Table 3 depicts the list of global models considered from CMIP5, while the subset of models used from the EURO-CORDEX project is listed in Table 4. In the AEMET webpage numerical information (daily and monthly scales) is available from AR5 and AR4 and from relevant projects (EURO-CORDEX, ENSEMBLES, ESCENA, ESTCENA etc.), different variables and extreme indicators as well as graphic information. Table 5 shows the list of variables and indicators that have been considered taking into account a variety of sources (i.e., suggestions from specialized users, IPCC literature, international projects, etc.).
Bridging the gap between the resolution of climate models and regional and local scale processes represents a considerable challenge. Basically any data can be refined by downscaling techniques (Rummukainen, 2010), this is a crucial step for providing actionable information at the regional and local scales required in impact and adaptation studies (Gutiérrez et al., 2018). The main downscaling approaches are: dynamical downscaling (based on regional climate models (RCM)) and empirical/statistical downscaling (ESD), based on statistical models). As mentioned in Gutiérrez et al. (2018), the relative merits and limitations of both dynamical and statistical downscaling approaches have been widely discussed in the literature and it is nowadays recognized that they are complementary in many practical applications.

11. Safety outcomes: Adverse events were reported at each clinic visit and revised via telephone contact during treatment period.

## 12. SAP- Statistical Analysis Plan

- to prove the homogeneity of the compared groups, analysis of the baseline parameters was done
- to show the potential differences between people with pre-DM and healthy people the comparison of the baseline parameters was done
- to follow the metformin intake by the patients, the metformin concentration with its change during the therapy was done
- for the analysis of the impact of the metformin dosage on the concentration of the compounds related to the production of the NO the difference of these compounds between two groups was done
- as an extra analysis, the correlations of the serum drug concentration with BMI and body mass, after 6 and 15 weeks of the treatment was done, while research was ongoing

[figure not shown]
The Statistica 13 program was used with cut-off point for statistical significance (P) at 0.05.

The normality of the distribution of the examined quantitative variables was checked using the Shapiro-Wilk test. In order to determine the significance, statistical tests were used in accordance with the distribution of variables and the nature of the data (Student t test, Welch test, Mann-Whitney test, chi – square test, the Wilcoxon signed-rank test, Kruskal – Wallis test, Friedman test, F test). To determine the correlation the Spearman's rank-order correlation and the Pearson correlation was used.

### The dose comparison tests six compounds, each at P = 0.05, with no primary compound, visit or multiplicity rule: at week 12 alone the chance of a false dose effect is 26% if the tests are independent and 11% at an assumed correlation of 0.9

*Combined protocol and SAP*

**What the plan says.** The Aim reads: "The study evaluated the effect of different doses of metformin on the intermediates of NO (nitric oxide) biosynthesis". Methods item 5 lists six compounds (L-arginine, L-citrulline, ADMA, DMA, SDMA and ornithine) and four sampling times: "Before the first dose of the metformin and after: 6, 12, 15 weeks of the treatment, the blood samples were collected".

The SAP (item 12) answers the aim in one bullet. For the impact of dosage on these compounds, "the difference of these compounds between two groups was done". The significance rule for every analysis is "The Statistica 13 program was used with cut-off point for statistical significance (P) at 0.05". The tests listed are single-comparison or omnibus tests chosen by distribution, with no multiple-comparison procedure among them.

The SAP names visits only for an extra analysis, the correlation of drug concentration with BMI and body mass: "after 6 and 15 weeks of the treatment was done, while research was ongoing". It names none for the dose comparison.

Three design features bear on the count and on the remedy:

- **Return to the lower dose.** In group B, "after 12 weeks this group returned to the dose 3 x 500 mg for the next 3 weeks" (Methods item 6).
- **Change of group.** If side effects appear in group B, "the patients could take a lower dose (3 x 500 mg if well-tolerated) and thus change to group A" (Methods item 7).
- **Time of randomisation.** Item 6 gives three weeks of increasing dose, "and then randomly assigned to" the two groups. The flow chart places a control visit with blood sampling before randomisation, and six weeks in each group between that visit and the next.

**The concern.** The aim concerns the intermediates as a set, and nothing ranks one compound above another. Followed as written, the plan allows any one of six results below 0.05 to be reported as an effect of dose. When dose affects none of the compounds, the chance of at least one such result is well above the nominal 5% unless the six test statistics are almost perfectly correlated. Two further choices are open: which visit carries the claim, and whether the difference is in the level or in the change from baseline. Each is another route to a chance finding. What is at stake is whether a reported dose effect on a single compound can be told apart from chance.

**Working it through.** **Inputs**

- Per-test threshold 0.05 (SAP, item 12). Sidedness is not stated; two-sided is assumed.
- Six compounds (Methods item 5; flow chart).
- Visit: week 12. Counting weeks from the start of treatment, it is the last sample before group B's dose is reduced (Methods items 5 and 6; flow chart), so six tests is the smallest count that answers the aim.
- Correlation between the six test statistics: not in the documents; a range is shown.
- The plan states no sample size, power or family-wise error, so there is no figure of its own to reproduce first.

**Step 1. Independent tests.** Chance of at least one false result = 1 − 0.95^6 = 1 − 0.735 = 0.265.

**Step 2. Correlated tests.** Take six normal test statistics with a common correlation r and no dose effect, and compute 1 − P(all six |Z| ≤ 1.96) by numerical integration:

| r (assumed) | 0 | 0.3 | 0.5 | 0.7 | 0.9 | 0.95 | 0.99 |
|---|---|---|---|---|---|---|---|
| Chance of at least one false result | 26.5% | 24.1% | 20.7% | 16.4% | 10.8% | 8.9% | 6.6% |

Dynamical downscaling represents a group of methods originally used in numerical weather forecasting (Rummukainen, 2010; Maraun et al., 2010). Two major streams are recognizable in dynamical downscaling: in the first, the resolution is increased over the entire domain of the atmospheric global model (e.g. Christensen and Christensen, 2007). The second strategy is based on the utilization of a global model with variable grid size (Déqué et al., 2012). Increasing resolution also entails increasing computational cost and data volume. The more recent development proved that RCMs are capable of delivering high resolution results (20 km or less), this adds value in regions with variable orography, land-sea and other contrasts, as well as in capturing sharp, short-duration and extreme events, understanding that added value is usually defined as the ability of RCM simulations to improve some specific aspects of the GCM simulations through the presence of small scale features (Rummukainen, 2010). RCM also require a large expertise in handle. For instance, before using RCM to examine the projected changes, it is useful to evaluate to which extent the RCM outperforms its driving GCM in faithfully simulating climatic features at regional scales. Due to these practical limitations, the regional dynamical downscaling models remain out of reach for a vast majority of impact researchers, involved in geographical, biological, geological fields. Anyway, this is not the case for most climate researchers that have the capacity to handle NetCDF files and daily data.